International Journal of Managing Value and Supply Chains (IJMVSC) Vol.4, No. 4, December 2013

Figure 1: Garment supply chain structure in India


Supply chain in Indian scenario (Jayaram and Avittathur, 2012; Sahay and Mohan, 2003; Sahay, et al., 2003) including the garment industry is full of complexities and unlike the European countries and other parts of the developed world, a lot of work is needed to be done in India in terms of the supply chain management practices. Although a lot of economic and industrial reforms (Bhandari and Maiti, 2007) have been made in the garment industry in India and it has an improving trend in the economic and productivity terms (Joshi and Singh, 2010); but when it is about supply chain of Indian garment companies it is full of challenges and issues needed to be resolved in order to gain the competitiveness (Sahay et al., 2006) globally. Indian companies are facing the wide issues of inventory management (Sahay and Mohan, 2003), visibility, wastes, responsiveness, Longer lead times (Dabas and Sternquist, 2012; Sahay and Mohan, 2003), Collaboration (Anbanandam et al., 2011; Borade and Bansod, 2010; Dabas and Sternquist, 2012),

International Journal of Managing Value and Supply Chains (IJMVSC) Vol.4, No. 4, December 2013

technology (Dabas and Sternquist, 2012; Varukolu and Park-Poaps, 2009; Office of Industries, U.S. International Trade Commission, 2001) and logistics and transportation problems (Jayaram and Avittathur, 2012; Sahay and Mohan, 2003).

3.1 Inventory Management

Managing inventory is a major issue garment industry is facing in India. Garment products are highly volatile in nature and have the shorter life cycles especially in the case of innovative and fashion products (Patil et al., 2010; Richardson, 1996). Their demand changes very fast as customer preference and market trends are highly variable in nature. Therefore, it requires the inventory level to be optimum (Walters, 2003; Muckstadt and Sapra, 2010) i.e. neither too much nor too less. Excess of inventory causes overstocks, obsolescence and blocks the space for demanded products. Overstocks are then required to be dumped in sale resulting in markdowns; whereas, low inventory results causes out of stocks and results in lost sales (Fisher et al. 2000). Companies in India are facing a major problem related to the inventory management (Sahay and Mohan, 2003) which must be considered, especially in garment industry with unpredictable nature. Garment Companies in India usually confront with the challenges of overstocking of particular varieties of assortments, gradually heading towards obsolescence as well blocking the way of demanded products. Many of these companies including very renowned players have significantly very high level of inventory in their stores. Indian garment company Koutons holds the inventory level of eight months of sales claiming the highest level of inventory in the industry in India, while, the companies like Pantaloon keeps the inventory of three months (Jayaram and Avittathur, 2012), Shoppers stop two months and Trent holds an inventory of two months of sales (Singh, 2010).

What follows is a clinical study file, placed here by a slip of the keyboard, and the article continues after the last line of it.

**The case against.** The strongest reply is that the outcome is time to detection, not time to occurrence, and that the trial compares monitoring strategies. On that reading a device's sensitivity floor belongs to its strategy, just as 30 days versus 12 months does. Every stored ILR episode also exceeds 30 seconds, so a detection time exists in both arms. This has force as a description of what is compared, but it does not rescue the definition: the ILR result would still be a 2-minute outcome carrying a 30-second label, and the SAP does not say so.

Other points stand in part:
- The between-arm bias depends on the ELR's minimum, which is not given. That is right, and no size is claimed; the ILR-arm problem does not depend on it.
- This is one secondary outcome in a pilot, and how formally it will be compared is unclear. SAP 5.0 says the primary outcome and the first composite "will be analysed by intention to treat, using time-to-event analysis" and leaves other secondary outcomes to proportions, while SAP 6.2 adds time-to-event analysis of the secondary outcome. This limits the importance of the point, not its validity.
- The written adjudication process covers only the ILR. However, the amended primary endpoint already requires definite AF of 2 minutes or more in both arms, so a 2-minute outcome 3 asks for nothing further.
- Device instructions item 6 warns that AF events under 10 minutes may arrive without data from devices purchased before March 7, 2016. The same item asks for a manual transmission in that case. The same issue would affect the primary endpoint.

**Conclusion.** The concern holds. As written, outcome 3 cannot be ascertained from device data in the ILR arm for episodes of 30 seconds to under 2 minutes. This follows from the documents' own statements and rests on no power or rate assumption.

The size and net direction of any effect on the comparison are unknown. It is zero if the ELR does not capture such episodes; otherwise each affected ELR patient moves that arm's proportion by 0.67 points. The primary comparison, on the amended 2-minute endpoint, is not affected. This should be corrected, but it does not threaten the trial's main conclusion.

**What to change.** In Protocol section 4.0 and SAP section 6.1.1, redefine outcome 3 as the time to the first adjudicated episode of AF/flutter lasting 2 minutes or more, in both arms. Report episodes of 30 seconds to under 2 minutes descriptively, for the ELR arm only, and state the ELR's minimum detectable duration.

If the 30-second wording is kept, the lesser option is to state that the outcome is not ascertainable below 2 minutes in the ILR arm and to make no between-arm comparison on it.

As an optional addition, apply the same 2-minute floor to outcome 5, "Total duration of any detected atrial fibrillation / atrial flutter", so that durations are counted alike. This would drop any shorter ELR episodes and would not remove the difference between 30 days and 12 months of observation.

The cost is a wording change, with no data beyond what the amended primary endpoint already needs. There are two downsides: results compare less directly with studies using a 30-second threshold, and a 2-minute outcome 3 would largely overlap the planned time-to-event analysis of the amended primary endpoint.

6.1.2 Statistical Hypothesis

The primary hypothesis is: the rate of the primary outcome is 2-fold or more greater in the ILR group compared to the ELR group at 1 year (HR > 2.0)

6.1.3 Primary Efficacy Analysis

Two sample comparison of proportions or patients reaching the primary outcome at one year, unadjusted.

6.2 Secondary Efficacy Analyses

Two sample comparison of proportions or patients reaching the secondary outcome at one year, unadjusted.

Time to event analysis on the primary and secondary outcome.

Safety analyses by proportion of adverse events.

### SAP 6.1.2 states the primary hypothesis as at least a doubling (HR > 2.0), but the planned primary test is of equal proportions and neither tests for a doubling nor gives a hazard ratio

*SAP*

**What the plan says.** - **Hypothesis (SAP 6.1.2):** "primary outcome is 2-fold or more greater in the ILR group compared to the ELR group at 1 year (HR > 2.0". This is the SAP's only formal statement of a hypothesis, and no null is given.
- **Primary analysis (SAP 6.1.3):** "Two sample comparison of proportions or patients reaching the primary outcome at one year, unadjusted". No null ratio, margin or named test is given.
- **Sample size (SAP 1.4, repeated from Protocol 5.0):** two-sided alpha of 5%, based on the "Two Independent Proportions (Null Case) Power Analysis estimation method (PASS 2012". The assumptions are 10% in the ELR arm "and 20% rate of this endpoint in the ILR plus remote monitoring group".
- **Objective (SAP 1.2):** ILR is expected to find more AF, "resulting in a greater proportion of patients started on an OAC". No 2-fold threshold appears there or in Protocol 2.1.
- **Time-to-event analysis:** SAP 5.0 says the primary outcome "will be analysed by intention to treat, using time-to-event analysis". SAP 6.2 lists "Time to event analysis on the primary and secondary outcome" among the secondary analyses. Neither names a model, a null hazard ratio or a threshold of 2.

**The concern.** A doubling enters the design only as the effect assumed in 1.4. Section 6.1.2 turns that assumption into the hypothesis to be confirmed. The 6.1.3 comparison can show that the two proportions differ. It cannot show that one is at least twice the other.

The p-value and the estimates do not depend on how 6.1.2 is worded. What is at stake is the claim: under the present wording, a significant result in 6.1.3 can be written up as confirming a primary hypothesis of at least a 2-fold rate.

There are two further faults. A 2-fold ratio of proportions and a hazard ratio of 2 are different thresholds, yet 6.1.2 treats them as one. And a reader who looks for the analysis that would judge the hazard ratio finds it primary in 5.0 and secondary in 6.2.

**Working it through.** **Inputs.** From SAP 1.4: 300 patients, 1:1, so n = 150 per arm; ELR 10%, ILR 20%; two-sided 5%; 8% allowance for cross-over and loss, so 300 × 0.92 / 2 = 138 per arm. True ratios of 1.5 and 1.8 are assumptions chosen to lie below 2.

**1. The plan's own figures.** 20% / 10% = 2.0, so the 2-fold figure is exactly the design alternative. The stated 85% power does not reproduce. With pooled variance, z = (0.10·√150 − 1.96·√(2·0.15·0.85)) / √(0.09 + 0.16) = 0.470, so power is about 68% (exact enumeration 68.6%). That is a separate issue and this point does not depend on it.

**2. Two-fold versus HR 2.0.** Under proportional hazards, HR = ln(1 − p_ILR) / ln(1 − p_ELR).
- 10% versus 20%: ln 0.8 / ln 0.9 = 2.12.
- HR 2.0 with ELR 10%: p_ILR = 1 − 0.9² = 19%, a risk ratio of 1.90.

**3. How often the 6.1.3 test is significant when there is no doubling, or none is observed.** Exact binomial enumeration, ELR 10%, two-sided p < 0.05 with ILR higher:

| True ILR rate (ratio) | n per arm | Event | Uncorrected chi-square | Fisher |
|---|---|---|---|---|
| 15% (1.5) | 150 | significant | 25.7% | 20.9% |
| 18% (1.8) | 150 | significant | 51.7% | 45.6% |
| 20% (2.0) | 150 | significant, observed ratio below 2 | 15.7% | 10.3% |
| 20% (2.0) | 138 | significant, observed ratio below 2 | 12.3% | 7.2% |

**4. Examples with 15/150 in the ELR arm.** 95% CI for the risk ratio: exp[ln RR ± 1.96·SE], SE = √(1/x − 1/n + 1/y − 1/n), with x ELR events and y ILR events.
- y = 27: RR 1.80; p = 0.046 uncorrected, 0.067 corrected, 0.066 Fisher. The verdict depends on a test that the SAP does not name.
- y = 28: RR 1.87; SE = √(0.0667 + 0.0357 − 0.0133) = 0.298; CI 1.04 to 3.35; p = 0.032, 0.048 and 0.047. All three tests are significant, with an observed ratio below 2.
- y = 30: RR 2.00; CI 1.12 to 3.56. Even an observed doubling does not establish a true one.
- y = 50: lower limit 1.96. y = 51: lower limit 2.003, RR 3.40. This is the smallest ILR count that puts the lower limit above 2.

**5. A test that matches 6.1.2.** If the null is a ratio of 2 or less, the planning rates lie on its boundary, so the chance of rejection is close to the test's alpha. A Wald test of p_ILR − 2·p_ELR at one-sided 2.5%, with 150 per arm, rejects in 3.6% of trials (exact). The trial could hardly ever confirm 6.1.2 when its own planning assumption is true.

3.2 Lead Time

Garment industry confronts a major issue of very high lead time despite of its short life cycle and volatile demand (Choi and Sethi, 2010). Buying cycle for the garment products start generally in a year advance and the garment companies place and process their manufacturing orders for the garment products from 6 months to one year ahead of the coming seasons when the product is actually required and will be available in the stores for the sales (Al-Zubaidi and Tyler, 2004; Birtwistle et al. 2006). Higher lead time reduces the responsiveness and increases the chances of high inventory holding and therefore, problem of overstocking. Placing the order in a year advance based on the forecasting of the demand of the coming whole season or year, while the market trends and customer demands may considerably vary is an important issue the garment industry in India needs to tackle.